Tag Archives: prisoner

Here’s to Tony

Thanks to Time Warner Cable’s primetime OnDemand, I was able to watch the first episode of WeTV’s new drama The Divide before it’s premiere this Wednesday, July 16th.

the-divideI was initially drawn to the show because Tony Goldwyn, our beloved president on Scandal, is one of the executive producers and the director.  He has an impressive list of credits in the director role :  Scandal, Justified, Dexter, Private Practice, Grey’s Anatomy, and The L Word.  So I figured this new show was worth a look.

And I was right.

The story centers on a prisoner who has been on death row for almost 12 years for the murder of an entire family.  All appeals have failed, and he is scheduled to be executed in a matter of weeks when a member of the Innocence Initiative finds new evidence that may be enough for a new trial.

The cast is excellent, what I’ve seen of the writing is compelling, and Tony’s direction is top-notch.  I’ve already set my DVR to record the entire series.

Check it out!

 

Committed

Can you imagine being in prison?

I don’t like to think about it. Wrenched away from my dog, my home, my family and friends, my job — all sense of self gone.

But reading Orange is the New Black, by Piper Kerman, that’s exactly what I find myself doing.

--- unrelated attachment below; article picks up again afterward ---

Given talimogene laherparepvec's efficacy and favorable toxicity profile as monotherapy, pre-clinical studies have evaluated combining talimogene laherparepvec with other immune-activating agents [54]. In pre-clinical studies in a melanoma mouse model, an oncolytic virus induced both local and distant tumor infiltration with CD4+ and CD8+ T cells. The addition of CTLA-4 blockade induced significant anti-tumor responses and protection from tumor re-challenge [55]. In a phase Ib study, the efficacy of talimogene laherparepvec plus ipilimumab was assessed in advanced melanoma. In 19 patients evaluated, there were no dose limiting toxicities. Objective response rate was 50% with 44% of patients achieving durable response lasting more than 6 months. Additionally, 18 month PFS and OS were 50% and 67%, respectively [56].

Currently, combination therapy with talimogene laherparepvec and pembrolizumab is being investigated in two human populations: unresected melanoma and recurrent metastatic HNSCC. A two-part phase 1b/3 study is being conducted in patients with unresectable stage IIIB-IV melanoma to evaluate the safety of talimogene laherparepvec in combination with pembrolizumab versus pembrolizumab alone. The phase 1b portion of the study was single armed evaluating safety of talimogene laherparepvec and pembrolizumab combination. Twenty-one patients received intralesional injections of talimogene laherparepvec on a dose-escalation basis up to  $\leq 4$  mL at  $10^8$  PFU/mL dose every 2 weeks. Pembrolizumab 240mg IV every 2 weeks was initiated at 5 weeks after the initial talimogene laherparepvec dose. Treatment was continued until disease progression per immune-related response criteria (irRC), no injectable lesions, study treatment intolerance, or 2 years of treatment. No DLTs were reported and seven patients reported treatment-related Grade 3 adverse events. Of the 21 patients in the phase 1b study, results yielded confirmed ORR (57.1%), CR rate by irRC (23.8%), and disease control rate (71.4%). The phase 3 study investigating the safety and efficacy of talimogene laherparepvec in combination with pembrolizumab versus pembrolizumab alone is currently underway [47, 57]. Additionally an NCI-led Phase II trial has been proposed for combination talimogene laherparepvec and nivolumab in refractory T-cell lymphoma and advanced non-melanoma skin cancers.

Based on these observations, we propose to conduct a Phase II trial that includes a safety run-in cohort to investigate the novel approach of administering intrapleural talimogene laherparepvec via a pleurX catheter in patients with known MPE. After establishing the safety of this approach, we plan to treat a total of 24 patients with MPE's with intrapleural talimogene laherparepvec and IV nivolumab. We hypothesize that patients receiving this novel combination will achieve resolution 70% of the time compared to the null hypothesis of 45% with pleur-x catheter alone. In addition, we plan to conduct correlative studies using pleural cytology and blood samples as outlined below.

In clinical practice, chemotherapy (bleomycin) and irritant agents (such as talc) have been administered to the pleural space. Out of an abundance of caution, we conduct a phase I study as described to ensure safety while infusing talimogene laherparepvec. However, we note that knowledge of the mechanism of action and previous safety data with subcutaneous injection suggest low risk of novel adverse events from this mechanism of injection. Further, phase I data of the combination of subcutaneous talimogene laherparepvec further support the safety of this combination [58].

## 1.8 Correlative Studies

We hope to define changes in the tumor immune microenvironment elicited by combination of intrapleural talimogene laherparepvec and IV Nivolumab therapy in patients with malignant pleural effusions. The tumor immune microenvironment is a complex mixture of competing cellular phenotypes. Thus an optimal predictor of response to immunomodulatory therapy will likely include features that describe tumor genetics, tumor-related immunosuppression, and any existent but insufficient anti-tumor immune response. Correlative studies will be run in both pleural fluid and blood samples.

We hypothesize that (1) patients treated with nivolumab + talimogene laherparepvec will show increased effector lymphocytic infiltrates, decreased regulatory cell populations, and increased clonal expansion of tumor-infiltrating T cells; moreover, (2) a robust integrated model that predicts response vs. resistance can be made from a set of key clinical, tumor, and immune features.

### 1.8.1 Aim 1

In 1993, bored and lacking direction after graduating from Smith College, Kerman befriends a woman who is part of an overseas drug smuggling operation and travels for a year with her and her associates.

Five years later, federal agents appear at her door in New York City. Some 10 years after her ‘crimes by association,’ Kerman finds herself an inmate at Danbury Correctional Institute in Connecticut.

Orange is the New Black is the story of Kerman’s thirteen months in prison.  I started it yesterday; I’ve found it difficult to put down.

Her life there surprised me on many levels.  It was safer than I expected — she wasn’t attacked by every lesbian in the joint — and far more boring.  She seemed to have a lot of free time and spent it running track and taking yoga classes.

Although she was cautioned to ‘keep to herself to survive,’ she made numerous connections and friendships in prison that made her life at Danbury easier to endure.  Those women are the heart of the book.

Kerman emphasizes that the isolation from her fiancee and family was the real prison.  Danbury had four visitation days a week, and she was lucky to have a steady stream of visitors to see her through her incarceration.

Funny thing:  the wrong friends got her into prison, and the right friends — on both sides of the bars — got her through.